"People talk about a V-shaped recovery — the airline industry has never seen a V-shaped recovery," Calio said. "We believe, if things go well, it will be 2024 before demand is where it was.”

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A4A's forecast matches that of the International Air Transport Association (IATA), which also anticipates four-year return to pre-pandemic global flying levels.

A4A continues to push for Congress to pass additional payroll support for airlines. If included in a new federal coronavirus aid package, the funds would allow airlines to keep staff on their payrolls through March — forestalling tens-of-thousands of furloughs when the current CARES Act protections expire on Sept. 30.

Related: Should Congress dole out more money for airline employees?

The lobbying effort is led by 13 labor unions, including the Airline Pilots Association (ALPA) and Association of Flight Attendants-CWA (AFA), and backed by every major airline.

Calio describes the additional payroll funds as "aid" and not a "bailout" as they would only cover staff expenses and airlines would have to pay back at least a third of the money.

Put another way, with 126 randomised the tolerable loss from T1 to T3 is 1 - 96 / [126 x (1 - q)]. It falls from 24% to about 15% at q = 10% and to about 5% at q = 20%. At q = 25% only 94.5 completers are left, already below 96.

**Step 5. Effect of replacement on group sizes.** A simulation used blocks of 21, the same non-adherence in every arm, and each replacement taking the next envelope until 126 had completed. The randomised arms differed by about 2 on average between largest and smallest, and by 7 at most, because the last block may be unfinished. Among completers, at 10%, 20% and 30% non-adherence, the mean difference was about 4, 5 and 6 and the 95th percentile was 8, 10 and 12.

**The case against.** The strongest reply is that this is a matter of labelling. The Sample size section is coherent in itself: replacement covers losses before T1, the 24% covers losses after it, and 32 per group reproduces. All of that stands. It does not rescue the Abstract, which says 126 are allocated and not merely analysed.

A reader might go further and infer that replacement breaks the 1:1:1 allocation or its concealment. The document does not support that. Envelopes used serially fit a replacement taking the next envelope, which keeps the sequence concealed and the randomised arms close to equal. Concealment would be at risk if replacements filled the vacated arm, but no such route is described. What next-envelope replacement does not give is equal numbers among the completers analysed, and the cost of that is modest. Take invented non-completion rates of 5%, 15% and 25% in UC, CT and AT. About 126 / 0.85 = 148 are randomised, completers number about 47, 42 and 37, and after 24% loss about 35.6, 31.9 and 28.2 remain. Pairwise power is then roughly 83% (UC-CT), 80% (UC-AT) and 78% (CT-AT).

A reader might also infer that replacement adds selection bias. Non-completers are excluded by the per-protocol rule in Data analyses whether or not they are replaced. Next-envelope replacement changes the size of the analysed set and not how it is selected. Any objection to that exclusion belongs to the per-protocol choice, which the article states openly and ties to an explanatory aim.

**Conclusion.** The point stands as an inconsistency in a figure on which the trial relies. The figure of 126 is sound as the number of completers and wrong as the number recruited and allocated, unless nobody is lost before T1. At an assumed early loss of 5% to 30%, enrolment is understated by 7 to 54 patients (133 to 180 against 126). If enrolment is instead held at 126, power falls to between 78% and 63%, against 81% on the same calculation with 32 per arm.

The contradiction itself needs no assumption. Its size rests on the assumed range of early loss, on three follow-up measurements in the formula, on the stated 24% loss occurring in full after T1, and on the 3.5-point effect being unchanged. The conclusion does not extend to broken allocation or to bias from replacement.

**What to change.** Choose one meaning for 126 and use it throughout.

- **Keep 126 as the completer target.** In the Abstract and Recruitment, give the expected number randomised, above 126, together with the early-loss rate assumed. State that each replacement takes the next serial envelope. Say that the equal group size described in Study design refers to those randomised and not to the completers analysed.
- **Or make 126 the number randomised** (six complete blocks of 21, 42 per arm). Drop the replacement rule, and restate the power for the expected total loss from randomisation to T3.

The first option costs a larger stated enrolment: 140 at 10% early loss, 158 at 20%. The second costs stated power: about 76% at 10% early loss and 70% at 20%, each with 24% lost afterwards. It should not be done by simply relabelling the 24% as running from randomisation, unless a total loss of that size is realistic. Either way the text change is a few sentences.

Related: Flight attendants will make up majority of United’s 16,000 employee furloughs

Featured image by Getty Images

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Best card for premium perks while traveling
TPG Editor‘s Rating
Card Rating is based on the opinion of TPG‘s editors and is not influenced by the card issuer.
4 / 5
Go to review

Rewards Rate

10XEarn unlimited 10X miles on hotels and rental cars booked through Capital One Travel
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  • Intro Offer
    Earn 75,000 bonus miles when you spend $4,000 on purchases in the first 3 months from account opening, equal to $750 in travel

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  • Recommended Credit
    Credit ranges are a variation of FICO© Score 8, one of many types of credit scores lenders may use when considering your credit card application.

    740-850
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Why We Chose It